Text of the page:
Gray Ritter Graham and Two Other Firms Amend Class Action Suits against Syngenta on Behalf of Corn Farmers in Missouri, Illinois, Iowa, Kansas, Arkansas and other States
Gray Ritter Graham attorney Don Downing, co-lead plaintiff's counsel in a multi-district litigation that resulted in a $750 million settlement on behalf of U.S. rice farmers who suffered losses when their crops were contaminated by genetically modified rice seed, amended class action lawsuits on behalf of U.S. corn farmers in Missouri and 19 other states who have suffered similar economic losses from genetically modified corn.
Gray Ritter Graham is joined in the action by the law firms of Gray Reed & McGraw, P.C. and Hare Wynn Newell & Newton. The three firms filed their complaints on November 11 in federal court in St. Louis and Kansas City, Kan., and amended them to include 20 states, making it the most comprehensive action taken on this issue to date. These 20 states represent 86 percent of the corn planted in the United States in 2014.
The class action lawsuits accuse Switzerland-based Syngenta of causing economic harm to corn growers after the company marketed two genetically modified strains of corn - Agrisure Viptera and Agrisure Duracade - that have been outlawed in China. China, a major importer of U.S. corn, began refusing shipments of U.S. corn one year ago after a genetic trait found in Viptera - MIR162 - was detected in the shipments.
With the loss of the Chinese market, prices for U.S. corn have plummeted. Earlier this year, losses to corn growers and the industry due to the loss of the Chinese market were estimated to be from $1 billion to $2.9 billion. The corn growers' financial losses continue to grow, the lawsuits allege.
The three firms previously worked closely in litigation against Bayer AG, which was found to be responsible for an unapproved strain of genetically modified rice making its way into U.S. rice supplies. The European Union, a major market for U.S. rice, stopped buying U.S. rice due to the contamination, leading to a dramatic drop in the price of U.S. long grain rice. After multiple jury trials in which the three firms played a leading role, the litigation resulted in $750 million in settlement payments to rice producers. Over $270 million was paid to non-producer businesses that suffered loss due to contamination, bringing the total settlement payments to over $1 billion.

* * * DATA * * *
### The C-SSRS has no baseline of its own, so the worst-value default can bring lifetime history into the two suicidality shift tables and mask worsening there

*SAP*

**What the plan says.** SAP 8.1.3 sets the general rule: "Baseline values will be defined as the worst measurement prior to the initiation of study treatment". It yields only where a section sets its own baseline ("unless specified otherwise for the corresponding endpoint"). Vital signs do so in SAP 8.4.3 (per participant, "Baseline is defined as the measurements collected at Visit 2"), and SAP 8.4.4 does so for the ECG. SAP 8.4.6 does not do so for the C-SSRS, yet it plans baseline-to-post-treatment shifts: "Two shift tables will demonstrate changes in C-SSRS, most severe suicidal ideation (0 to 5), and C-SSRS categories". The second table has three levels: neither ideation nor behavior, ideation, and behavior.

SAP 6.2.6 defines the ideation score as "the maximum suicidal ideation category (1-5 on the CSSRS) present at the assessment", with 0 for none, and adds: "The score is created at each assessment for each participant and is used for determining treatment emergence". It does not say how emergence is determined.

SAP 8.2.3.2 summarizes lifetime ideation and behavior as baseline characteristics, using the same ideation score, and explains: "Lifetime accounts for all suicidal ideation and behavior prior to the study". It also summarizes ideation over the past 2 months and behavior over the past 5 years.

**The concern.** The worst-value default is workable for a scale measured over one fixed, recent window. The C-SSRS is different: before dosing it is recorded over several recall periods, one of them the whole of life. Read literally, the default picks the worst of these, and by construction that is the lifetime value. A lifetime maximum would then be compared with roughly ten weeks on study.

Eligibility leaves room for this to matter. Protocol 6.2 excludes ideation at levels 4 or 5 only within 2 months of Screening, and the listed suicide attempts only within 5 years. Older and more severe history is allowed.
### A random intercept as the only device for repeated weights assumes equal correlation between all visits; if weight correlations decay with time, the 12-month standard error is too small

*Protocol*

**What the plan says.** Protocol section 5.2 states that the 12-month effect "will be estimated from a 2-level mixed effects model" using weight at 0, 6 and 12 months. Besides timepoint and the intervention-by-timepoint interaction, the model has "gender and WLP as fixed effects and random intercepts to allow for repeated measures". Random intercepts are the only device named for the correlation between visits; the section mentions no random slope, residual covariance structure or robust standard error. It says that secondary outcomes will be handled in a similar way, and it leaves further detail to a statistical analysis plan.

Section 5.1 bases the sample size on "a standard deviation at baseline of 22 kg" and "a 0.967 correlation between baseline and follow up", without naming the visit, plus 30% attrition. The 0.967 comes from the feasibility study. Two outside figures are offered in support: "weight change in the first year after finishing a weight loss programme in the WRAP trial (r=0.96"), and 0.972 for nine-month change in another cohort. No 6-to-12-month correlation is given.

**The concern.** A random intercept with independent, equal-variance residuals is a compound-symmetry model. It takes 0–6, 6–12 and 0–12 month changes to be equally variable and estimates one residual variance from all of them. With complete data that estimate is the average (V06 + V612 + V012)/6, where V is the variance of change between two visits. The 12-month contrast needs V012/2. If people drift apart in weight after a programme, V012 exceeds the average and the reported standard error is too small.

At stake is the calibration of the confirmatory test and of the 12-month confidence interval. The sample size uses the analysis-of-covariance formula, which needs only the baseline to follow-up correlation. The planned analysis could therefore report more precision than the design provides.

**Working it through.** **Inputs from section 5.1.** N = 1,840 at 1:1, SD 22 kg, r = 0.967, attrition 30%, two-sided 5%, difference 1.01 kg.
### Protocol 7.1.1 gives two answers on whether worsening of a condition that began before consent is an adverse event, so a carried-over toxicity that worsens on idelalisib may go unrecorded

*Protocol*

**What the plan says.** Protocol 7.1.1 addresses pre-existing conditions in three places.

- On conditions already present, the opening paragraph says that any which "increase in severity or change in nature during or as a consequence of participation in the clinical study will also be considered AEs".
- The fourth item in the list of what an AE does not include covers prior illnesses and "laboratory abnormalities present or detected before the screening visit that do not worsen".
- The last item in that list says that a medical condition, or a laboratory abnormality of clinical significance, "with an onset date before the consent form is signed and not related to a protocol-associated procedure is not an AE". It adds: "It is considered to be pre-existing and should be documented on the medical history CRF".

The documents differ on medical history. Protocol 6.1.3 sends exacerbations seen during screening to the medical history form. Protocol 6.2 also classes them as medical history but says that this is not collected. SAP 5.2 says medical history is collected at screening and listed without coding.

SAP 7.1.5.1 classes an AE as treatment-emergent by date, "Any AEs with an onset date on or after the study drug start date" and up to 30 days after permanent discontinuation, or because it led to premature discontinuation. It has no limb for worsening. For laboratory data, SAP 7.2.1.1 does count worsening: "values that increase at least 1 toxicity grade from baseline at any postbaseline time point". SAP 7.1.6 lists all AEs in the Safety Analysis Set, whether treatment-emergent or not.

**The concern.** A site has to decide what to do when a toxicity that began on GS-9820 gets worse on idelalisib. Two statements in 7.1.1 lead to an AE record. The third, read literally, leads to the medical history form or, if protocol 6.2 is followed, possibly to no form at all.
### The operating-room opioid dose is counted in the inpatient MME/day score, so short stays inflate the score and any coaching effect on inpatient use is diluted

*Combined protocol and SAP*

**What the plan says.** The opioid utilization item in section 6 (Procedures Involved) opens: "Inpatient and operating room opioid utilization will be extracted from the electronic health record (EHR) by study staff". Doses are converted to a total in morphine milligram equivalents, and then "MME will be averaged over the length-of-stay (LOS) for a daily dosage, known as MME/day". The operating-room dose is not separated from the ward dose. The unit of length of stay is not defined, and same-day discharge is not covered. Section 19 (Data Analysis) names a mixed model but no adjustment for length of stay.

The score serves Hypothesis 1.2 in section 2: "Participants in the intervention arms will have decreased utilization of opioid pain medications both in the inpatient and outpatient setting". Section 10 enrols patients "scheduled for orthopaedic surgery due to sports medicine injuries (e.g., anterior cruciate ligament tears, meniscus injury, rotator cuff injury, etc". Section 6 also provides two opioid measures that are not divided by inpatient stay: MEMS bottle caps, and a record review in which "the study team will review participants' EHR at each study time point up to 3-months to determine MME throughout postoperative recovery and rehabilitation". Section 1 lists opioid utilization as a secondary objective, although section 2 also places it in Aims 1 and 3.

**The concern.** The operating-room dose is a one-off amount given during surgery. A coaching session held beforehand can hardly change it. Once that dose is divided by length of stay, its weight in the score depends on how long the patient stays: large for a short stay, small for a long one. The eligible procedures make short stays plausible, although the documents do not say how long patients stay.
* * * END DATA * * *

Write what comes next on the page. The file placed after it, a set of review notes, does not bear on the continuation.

"This corn situation is, unfortunately, very similar to our previous rice litigation. Missouri corn growers are experiencing significant economic losses due to Syngenta's bringing its genetically modified corn to market prematurely. The company was well aware of the catastrophic financial harm their actions could bring to U.S. corn growers," Downing said.
Covers Missouri, Illinois, Iowa, Kansas and Arkansas Corn Growers
The states included in these latest MIR162 class action lawsuits account for approximately 86 percent of all corn acres in the United States. Besides Missouri, other states included in the class action lawsuits are:
- North Dakota
- South Dakota
Similarities to Bayer Rice Litigation
In the rice case, Gray Reed represented both farmers and mills. William Chaney, of Gray Reed, and a member of the rice MDL plaintiffs' executive committee, said "Syngenta told the USDA and the corn industry stakeholders, including farmers, when it sought permission to sell its new GMO corn that introduction of MIR162 should not impact export markets and that it would take steps to prevent any problem. It was wrong and we believe Syngenta did not take the necessary steps. The farmers and the industry as a whole have been damaged and this suit seeks to hold Syngenta accountable for that damage. While recent media reports suggest China may now have approved MIR162, that final approval has not been confirmed. Regardless, we believe Syngenta still should be held accountable for the damage already done by Syngenta's premature commercialization of MIR162 and failure to channel it away from export markets that had not approved the trait as it promised."
The class action lawsuits currently filed are on behalf of U.S. corn farmers who did not grow Viptera or Duracade. "We are looking forward to representing the corn farming families of this country," said Scott Powell of Hare Wynn. "Through no fault of their own they are experiencing a disruptive and uncertain market for their corn that they have worked so hard to plant, cultivate and harvest. Their economic harm will continue until sales to China are back at levels that would have occurred absent Syngenta's conduct."
If you are interested in learning more or becoming a part of the Syngenta class action lawsuits, please visit: www.syngentacornlitigation.com or contact Jackie Statz, Tina Williams or Charles Fasterling at Gray Ritter Graham by calling 314-241-5620 or toll free at 800-451-2950, or email us at: